Mumia Federal Appeal Denied
— Steve Bloom
ON MARCH 27 a three-judge panel of the Third US Circuit Court of Appeals denied a request from long-time political prisoner and death-row inmate Mumia Abu-Jamal that it overturn the results of his 1982 trial in which Mumia was convicted of killing Philadelphia police officer Daniel Faulkner. In its 2-1 decision the circuit court upheld a ruling by Federal District Court Judge William Yohn, who had upheld the results of the trial itself.
Yohn did rule that the death-penalty phase of Mumia’s trial had violated his rights, ordering a new sentencing hearing to determine whether he would be executed or face life in prison without parole. The Third Circuit panel upheld that decision as well, ordering Philadelphia prosecutors to hold a new sentencing hearing within six months. If no hearing is held, the death penalty will automatically be vacated and life in prison without parole will be instituted by default. (The clock will not begin on the six-month period until the Third Circuit court ruling is declared final, with no further appeals pending.)
Life in prison is not a victory in this case. The evidence is overwhelming that Mumia was actively railroaded by trial judge Albert Sabo and the prosecution during his original trial. This clear case of injustice has stimulated a mass international outcry, including a report issued in 2001 by Amnesty International, in which AI notes the remarkable practice of creating new legal standards, in violation of established precedent, that apply only to Mumia. The two judges who constituted a majority of the Third Circuit panel acted in precisely this way (a fact noted by their colleague in his dissenting opinion).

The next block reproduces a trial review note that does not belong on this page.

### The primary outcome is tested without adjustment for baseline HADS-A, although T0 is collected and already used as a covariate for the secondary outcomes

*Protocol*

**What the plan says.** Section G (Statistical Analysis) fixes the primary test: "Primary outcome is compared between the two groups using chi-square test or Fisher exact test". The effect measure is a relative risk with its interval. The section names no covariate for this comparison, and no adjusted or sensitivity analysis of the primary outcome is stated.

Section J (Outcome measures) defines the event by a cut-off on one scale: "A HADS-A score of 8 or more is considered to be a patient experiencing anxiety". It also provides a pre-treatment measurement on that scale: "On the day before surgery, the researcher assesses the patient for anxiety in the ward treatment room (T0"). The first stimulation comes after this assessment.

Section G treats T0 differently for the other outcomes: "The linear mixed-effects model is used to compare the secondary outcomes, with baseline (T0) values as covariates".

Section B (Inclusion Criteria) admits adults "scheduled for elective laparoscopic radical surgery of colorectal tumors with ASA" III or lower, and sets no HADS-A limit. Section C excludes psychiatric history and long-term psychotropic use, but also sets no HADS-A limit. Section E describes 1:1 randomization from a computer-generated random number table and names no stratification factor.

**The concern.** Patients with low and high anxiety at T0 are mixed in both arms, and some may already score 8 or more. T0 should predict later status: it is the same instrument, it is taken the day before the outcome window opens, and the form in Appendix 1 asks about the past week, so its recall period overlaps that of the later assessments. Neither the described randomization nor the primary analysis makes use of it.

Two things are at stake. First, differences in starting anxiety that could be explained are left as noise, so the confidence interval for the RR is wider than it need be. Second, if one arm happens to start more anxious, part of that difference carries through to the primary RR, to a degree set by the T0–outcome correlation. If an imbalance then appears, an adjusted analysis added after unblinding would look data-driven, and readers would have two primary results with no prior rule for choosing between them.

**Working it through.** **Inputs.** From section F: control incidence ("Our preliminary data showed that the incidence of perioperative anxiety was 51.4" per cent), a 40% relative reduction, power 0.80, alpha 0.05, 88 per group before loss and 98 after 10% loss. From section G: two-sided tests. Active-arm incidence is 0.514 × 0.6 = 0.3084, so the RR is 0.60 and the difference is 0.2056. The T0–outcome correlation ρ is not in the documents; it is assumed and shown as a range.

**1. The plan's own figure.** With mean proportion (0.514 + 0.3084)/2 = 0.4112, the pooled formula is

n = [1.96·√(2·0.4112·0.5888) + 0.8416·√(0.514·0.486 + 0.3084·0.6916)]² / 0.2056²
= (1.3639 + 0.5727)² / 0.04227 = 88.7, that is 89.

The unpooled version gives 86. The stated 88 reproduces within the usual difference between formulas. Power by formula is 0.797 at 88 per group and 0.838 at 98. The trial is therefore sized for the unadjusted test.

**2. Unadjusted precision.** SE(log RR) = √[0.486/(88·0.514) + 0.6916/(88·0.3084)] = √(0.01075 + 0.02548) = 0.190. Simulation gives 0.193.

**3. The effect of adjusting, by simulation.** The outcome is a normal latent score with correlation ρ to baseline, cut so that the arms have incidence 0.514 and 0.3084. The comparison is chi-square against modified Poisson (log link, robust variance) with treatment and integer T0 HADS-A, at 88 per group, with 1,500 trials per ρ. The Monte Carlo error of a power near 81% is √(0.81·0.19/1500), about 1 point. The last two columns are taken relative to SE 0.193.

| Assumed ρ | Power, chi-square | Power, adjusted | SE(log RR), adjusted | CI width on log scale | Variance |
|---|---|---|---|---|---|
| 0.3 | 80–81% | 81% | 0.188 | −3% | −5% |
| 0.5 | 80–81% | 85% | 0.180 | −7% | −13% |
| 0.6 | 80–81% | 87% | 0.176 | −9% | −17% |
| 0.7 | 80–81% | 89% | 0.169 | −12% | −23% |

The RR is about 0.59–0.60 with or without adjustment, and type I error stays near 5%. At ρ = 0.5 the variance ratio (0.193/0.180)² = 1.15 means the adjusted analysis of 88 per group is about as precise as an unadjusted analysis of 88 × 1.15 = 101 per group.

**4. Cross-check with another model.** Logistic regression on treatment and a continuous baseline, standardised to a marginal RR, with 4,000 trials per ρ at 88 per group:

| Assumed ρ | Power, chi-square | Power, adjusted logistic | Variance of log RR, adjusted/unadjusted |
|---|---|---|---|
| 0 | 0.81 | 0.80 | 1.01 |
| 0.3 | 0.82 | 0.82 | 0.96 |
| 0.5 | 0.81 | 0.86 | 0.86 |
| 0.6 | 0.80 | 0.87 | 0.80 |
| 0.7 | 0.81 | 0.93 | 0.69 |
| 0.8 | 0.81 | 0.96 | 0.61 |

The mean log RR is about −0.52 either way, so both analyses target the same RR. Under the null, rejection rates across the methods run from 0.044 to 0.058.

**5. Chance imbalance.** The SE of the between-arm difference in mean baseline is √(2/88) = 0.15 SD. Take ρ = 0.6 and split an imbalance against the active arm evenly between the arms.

Mumia’s legal options at this point are limited. He can appeal the ruling of the three-judge Circuit Court panel to the entire court. Or he can appeal to the U.S. Supreme Court, stacked as it presently is by right-wing presidential appointees.
The latest developments should stand as a start reminder of what experience teaches us: The U.S. court system never guarantees justice for those, like Mumia, who are tried and convicted beause they are outspoken political opponents of a racist power structure. Those committed to genuine justice in this case need to step up our commitment, and our willingness to visibly and actively protest.
ATC 134, May-June 2008